A School Counselor’s Tips on Tying up Loose Ends before You Head Off to College

before_college

As a high school counselor in a rural community I’ve been fortunate to work with students and families and guide them through planning and preparing for college.  I’m also a single parent of two kids who survived the college going experience and graduated so I understand the somewhat overwhelming and daunting task it can be, especially for families who have not been through it before.   Once those scholarship applications have been submitted, the FAFSA completed and college acceptances received there are still some things students and parents need to do.

  1. Be courteous and notify the colleges and universities that you applied to but are not planning to attend of your decision.  It will free up their resources to assist other students.
  2. Follow through on scholarship requirements.  Some students, even though they were initially awarded a scholarship, didn’t actually receive the money because they didn’t complete all the requirements.  It may have been that they didn’t file all the necessary paperwork, or meet with their advisor or failed to make the necessary grades. Also remember, scholarships are free/gift money.  Don’t forget to follow up with a simple thank you note to the donor or organization.
  3. Make a financial plan and discuss expectations.  Apply for a debit/credit card if you don’t already have one.  Set limits and create a realistic budget that will carry you through the school year.  StudentAid.gov/budget is a great resource for college budget planning.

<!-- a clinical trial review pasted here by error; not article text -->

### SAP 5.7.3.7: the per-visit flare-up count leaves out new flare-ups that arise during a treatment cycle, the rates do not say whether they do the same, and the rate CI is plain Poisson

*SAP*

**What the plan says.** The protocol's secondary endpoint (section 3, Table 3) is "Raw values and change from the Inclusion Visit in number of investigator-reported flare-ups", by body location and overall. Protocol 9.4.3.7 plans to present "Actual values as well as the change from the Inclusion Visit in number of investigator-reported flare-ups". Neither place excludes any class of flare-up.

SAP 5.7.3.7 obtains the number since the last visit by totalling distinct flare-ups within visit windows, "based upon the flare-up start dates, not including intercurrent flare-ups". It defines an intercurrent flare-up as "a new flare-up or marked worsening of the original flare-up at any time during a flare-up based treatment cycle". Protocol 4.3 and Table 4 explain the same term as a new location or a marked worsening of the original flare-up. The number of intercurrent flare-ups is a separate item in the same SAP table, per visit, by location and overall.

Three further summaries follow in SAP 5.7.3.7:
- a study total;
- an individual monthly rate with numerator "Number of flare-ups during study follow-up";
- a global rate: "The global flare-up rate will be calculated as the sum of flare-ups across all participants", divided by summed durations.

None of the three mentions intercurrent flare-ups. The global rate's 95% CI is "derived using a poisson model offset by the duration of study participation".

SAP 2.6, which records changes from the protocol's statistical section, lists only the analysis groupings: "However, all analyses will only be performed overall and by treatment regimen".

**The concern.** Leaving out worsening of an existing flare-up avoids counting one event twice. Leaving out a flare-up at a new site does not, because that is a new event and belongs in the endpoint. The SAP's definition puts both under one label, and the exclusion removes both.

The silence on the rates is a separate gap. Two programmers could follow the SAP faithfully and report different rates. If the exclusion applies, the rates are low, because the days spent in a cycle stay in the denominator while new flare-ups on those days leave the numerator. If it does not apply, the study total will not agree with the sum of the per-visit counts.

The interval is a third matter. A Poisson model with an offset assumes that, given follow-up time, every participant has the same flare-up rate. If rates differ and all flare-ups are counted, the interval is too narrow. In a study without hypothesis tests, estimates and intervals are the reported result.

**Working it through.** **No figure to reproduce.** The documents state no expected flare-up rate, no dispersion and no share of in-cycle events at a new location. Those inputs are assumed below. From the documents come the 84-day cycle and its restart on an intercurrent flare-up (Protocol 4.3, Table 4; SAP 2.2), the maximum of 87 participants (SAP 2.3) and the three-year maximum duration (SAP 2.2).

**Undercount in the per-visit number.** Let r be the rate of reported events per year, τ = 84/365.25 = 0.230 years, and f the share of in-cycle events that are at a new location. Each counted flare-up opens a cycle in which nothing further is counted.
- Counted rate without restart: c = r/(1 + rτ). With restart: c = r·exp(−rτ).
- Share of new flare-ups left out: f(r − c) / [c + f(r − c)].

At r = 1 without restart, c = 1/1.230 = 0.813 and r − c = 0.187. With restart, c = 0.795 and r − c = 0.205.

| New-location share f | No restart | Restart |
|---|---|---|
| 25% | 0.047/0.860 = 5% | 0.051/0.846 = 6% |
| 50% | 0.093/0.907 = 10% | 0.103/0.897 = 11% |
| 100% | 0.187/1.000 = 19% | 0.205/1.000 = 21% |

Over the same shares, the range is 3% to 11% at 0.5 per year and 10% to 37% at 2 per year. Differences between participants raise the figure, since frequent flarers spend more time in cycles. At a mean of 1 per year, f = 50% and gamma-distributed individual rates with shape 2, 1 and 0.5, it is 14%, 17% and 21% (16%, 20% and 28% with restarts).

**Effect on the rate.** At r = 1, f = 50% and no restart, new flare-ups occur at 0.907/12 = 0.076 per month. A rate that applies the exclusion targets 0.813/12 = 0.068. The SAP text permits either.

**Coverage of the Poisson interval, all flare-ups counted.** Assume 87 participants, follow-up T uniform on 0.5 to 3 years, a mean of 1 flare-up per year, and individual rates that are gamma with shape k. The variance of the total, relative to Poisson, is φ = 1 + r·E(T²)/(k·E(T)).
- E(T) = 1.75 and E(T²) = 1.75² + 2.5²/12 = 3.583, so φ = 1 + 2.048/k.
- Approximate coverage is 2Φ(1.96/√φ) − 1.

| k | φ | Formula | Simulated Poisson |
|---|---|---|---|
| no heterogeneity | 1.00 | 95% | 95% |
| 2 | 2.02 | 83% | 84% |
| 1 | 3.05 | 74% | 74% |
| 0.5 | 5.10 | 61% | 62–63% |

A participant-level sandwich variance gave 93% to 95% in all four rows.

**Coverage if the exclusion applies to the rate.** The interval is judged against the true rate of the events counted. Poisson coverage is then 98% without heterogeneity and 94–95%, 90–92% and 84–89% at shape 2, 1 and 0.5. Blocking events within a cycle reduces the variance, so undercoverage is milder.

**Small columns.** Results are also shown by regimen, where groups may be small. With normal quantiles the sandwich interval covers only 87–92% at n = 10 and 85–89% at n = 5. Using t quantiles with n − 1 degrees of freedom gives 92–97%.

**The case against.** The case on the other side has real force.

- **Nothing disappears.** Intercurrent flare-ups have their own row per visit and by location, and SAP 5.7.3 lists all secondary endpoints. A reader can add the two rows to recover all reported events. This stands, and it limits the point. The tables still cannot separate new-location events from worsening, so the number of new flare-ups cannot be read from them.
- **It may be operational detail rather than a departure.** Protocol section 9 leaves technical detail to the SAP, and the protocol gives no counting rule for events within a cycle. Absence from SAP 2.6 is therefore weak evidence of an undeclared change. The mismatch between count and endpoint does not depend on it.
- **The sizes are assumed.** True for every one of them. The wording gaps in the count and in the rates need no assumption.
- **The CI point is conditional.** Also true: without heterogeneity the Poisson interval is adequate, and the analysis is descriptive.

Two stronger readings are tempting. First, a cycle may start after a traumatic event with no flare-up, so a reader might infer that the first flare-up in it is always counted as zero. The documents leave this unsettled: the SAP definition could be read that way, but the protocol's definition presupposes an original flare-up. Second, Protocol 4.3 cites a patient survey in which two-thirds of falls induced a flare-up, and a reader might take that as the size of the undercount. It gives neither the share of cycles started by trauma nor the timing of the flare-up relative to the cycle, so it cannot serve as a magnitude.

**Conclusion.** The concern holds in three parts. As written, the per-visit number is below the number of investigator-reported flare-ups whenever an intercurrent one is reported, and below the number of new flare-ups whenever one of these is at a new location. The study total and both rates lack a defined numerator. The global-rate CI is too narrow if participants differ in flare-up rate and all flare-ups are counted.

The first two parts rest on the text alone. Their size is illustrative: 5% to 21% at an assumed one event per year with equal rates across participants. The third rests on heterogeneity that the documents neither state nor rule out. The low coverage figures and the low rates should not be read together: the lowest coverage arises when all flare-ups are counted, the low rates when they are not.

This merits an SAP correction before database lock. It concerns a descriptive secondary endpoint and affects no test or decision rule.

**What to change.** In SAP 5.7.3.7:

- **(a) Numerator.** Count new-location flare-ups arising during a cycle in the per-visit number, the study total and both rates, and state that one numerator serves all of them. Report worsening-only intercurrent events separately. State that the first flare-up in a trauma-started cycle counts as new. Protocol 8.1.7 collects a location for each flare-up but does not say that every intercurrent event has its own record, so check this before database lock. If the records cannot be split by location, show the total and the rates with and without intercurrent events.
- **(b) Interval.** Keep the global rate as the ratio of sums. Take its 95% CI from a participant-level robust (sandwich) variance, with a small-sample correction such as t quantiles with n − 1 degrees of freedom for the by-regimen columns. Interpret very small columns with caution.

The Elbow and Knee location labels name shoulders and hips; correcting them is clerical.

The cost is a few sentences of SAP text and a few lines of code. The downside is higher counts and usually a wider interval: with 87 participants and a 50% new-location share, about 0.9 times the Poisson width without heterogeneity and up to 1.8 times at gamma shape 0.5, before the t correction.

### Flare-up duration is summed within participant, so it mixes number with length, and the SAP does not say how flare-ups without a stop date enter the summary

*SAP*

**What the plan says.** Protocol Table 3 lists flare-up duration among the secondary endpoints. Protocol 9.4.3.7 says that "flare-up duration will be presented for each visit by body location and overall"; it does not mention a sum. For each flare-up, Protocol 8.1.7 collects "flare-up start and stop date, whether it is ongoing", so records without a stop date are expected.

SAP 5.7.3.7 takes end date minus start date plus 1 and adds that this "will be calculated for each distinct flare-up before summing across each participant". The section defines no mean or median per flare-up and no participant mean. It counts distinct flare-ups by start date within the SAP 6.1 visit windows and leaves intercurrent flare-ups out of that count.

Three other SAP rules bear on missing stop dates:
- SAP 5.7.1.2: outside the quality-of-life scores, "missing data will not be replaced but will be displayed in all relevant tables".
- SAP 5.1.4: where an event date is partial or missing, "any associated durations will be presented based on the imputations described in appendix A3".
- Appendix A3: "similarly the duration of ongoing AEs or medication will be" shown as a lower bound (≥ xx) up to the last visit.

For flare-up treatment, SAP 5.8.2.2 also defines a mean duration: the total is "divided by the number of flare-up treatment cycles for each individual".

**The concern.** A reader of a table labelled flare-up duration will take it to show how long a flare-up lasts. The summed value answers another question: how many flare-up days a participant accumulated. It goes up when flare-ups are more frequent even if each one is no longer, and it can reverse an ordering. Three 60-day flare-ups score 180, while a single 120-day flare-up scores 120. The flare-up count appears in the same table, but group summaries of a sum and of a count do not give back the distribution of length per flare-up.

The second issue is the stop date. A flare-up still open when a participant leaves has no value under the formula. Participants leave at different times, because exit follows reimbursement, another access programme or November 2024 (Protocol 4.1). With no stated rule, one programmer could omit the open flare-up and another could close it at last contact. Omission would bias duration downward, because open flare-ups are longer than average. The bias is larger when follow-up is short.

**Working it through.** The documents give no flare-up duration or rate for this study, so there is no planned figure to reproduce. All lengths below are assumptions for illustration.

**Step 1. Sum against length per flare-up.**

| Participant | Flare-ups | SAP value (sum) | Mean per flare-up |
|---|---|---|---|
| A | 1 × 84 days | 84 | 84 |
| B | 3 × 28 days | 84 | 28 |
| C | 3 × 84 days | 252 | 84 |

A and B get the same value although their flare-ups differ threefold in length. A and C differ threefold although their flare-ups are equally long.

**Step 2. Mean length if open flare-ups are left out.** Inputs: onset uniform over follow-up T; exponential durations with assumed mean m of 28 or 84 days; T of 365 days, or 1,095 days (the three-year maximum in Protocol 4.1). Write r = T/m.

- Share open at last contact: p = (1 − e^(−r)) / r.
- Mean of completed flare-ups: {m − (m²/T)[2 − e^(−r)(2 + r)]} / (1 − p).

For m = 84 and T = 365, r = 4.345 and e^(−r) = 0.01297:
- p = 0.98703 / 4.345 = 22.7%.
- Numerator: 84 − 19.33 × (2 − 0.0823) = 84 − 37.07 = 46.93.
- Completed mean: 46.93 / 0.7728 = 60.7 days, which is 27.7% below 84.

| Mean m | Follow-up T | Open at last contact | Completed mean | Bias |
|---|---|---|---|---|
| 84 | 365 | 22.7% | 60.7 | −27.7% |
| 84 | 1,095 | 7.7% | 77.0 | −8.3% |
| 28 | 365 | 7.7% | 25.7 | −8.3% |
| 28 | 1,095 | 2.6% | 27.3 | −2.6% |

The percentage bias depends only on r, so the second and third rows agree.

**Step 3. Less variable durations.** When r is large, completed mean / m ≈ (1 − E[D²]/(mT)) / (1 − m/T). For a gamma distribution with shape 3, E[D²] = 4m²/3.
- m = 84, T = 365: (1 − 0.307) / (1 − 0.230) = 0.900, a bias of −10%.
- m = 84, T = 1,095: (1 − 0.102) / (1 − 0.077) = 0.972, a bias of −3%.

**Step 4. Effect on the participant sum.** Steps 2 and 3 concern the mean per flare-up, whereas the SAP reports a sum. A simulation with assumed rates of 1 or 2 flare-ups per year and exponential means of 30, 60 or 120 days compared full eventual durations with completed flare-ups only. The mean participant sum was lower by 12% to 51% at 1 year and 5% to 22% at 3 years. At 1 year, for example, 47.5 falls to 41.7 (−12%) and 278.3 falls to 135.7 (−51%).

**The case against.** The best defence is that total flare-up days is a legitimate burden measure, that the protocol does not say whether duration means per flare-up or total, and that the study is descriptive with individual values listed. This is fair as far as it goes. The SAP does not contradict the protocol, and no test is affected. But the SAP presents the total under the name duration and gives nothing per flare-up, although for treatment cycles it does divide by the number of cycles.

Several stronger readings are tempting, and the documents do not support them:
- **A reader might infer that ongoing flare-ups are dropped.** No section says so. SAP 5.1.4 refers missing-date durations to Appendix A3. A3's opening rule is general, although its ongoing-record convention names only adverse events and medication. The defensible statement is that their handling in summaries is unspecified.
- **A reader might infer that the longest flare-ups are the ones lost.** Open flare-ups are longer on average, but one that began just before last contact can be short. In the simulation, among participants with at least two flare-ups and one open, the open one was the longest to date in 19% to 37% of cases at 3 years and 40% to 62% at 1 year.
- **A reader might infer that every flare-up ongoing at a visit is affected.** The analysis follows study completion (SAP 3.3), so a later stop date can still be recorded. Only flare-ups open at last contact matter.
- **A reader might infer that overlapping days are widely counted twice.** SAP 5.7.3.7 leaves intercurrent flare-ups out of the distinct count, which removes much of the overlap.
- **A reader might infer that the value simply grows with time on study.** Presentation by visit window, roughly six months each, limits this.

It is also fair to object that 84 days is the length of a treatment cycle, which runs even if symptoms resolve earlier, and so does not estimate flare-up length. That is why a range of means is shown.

4. Get connected with your new college email system.  This is how you’ll receive information from them.  Reply promptly to requests for information or documentation or you might lose out on some financial aid or end up with the least popular option for your on-campus work study job.
  5. Get credit for your classes. If you took college classes in high school be sure to request an official transcript from the college that you took the classes from be mailed to your future college.  There might be a small fee involved.  What is listed on your high school transcript isn’t enough.
  6.  Attend summer orientation with at least one parent.  Try to schedule it for one of the earlier options.  Typically you’ll be registering for fall classes during your orientation. Waiting until later in the summer means some classes you want to take are already full and you have fewer options to choose from.

You’ve worked hard to get this far but college may be even harder.  Don’t be discouraged.  Focus on the end result and the new heights a college degree will take you to.

Cheryl Knudson is a school counselor for Irene-Wakonda Public Schools in South Dakota